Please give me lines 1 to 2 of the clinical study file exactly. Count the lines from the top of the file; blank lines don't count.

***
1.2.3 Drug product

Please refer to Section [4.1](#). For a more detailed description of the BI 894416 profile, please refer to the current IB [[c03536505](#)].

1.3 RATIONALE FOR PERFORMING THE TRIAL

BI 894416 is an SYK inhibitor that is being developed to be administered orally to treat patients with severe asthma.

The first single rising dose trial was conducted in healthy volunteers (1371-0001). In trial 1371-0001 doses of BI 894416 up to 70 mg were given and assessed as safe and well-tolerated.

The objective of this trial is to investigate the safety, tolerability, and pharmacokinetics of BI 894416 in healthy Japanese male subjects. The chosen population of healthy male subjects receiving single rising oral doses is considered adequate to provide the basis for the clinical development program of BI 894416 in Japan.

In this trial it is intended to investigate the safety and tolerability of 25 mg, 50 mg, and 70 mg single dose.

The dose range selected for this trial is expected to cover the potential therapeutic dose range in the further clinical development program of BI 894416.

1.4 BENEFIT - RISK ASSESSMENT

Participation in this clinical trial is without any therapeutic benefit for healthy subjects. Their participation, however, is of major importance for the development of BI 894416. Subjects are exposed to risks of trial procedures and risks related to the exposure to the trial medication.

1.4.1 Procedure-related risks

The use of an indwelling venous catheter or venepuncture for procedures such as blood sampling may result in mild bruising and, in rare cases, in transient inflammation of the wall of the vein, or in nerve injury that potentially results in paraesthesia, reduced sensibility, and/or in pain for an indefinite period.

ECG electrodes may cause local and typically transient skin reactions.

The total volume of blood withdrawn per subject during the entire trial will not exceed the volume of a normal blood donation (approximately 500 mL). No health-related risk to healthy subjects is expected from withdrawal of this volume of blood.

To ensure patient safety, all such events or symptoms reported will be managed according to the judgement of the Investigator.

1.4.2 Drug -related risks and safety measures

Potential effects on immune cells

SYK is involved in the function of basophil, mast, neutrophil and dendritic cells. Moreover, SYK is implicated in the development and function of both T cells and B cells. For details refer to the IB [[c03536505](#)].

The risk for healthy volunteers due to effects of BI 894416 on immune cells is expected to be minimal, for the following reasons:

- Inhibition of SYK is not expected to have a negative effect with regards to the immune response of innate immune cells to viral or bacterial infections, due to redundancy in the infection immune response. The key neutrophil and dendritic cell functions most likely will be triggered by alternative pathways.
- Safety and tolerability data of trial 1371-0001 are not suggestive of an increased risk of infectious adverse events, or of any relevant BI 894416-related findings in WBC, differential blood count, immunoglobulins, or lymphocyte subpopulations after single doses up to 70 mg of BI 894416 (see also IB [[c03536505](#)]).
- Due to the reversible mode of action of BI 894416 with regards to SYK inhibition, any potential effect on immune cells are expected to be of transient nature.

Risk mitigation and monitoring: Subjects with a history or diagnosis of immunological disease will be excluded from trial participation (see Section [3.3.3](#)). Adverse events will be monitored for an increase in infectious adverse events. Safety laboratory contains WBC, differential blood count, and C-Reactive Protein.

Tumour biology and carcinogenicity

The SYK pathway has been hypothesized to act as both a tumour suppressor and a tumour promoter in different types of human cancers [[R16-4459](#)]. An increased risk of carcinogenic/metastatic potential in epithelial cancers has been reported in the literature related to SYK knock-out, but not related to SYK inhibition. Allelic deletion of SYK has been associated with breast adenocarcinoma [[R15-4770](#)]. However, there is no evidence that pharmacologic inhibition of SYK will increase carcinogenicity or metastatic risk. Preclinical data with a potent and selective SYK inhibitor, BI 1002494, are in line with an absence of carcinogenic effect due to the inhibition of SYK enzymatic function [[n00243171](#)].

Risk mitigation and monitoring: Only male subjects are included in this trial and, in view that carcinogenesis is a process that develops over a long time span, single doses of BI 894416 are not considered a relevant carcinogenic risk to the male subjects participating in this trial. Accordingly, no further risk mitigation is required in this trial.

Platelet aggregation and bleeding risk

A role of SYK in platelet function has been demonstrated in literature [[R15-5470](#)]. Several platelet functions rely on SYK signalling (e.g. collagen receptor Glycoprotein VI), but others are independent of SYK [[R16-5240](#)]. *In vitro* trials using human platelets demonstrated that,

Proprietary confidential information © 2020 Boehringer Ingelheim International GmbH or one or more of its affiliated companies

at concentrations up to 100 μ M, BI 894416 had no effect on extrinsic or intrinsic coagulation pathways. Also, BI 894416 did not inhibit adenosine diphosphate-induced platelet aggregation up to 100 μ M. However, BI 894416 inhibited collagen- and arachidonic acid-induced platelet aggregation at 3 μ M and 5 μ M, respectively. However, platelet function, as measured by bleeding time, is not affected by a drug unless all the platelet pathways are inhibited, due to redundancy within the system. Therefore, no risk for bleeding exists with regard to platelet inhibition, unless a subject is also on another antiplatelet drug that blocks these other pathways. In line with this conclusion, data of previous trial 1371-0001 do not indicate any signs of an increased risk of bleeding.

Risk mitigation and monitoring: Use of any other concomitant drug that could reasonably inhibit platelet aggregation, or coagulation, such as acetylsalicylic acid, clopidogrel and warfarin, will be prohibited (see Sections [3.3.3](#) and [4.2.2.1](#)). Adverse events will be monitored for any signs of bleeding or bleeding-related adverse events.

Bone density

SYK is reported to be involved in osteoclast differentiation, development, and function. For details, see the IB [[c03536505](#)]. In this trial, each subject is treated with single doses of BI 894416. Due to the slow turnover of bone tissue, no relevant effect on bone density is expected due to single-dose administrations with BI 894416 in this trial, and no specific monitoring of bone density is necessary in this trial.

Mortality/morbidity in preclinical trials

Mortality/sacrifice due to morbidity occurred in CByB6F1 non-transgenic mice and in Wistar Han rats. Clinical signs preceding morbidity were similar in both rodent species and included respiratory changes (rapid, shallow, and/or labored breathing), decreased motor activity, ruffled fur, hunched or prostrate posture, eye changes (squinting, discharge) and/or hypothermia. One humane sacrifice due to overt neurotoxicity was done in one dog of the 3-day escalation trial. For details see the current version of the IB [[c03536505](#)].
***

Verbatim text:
1.2.3 Drug product

Please refer to Section [4.1](#). For a more detailed description of the BI 894416 profile, please refer to the current IB [[c03536505](#)].